Economic Coloring Books
To what extent are you a freshwater or saltwater economist? Several coloring books might help you decide.
But first, some background…
The original homes of the freshwater economists were the Universities of Chicago, Minnesota and Rochester while the saltwater economists lived closer to the Atlantic Ocean at MIT, Harvard and Princeton. The difference? Doing some huge oversimplifying, we can say, government.
While the freshwater group believes government policy is unable to affect the level of economic activity and laissez-faire is wiser, the saltwater group says the opposite. Also called rational expectations, freshwater economic philosophy tells us that the market’s participants neutralize government initiatives because their behavior is based on the policies they predict. As one New Yorker Magazine columnist explained, rational expectations theory says that “… changes in monetary policy on the part of the Fed that are anticipated by the public will have no impact at all. If the Fed printed more money to boost output and employment, workers and firms would revise wages upward in the expectation that inflation would rise; real (inflation-adjusted) wages would remain unchanged, and so would output and employment.” By contrast, the saltwater group–the New Keynesians–believes that monetary and fiscal stimulus spending can reverse a recession.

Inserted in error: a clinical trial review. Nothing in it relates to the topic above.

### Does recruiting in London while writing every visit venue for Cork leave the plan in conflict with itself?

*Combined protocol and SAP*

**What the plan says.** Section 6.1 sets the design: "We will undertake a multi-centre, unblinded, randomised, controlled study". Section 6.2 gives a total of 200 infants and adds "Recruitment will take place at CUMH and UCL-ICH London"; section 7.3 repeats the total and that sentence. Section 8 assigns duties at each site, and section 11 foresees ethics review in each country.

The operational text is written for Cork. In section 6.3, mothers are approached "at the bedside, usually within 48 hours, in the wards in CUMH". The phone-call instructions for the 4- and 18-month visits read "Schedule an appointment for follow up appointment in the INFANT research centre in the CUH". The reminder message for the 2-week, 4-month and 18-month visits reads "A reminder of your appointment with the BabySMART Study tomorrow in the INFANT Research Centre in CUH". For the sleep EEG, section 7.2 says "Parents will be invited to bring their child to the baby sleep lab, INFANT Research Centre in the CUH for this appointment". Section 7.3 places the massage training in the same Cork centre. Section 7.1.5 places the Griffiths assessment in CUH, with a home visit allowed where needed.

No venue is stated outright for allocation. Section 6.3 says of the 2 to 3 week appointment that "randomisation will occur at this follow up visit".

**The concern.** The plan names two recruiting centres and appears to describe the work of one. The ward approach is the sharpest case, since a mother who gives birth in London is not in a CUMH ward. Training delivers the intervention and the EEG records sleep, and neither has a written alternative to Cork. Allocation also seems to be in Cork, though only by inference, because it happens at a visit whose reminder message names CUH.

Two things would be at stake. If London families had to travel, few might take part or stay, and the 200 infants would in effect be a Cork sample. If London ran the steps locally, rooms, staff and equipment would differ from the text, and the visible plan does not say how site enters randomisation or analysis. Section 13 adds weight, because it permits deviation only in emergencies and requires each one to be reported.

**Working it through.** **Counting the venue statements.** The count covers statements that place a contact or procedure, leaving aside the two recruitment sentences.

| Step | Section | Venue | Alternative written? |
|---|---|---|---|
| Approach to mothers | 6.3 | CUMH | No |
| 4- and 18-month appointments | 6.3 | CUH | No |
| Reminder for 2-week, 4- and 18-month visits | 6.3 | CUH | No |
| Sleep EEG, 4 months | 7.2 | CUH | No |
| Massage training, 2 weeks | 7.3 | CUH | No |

This takes us to the coloring books.
University of Missouri economist Stephanie Kelton has created a downloadable MMT (Modern Monetary Theory) coloring book. Asking us, “What Does the Owl Say?” she presents a series of propositions paired with pictures young children could enjoy coloring. Ranging from, “THE US GOVERNMENT IS NOT LIKE YOUR FAMILY” to “A BALANCED BUDGET IS NOT PRO-GROWTH,” the book’s captions are pure saltwater economics.
Concerned that the economic coloring book market had only one entry, University of Michigan econ professor Miles Kimball presented his version of the saltwater side. In his coloring book, an activist Federal Reserve is the focus of the pictures the kids can color. His cartoon characters include “the Wise Warlock” who represents Citigroup’s Chief Economist and “the Money Master,” Fed Chair Ben Bernanke.
May I suggest a freshwater economics coloring book? The pages would be blank. Using all available information on levels of economic activity, you just draw what you expect.
Sources and resources: Representing the continuing debate over the impact of the fiscal stimulus and quantitative easing, the freshwater and saltwater perspectives and the varying permutations that combine the two reflect the current (combative) state of economic philosophy. In his Conversable Economist blog, Timothy Taylor places their ideas into a 2013 context, this New Yorker column from 2010 talks about that year’s freshwater Nobel Prize winner, and this seekingalpha article compares freshwater and saltwater thinking. H/T to Quartz.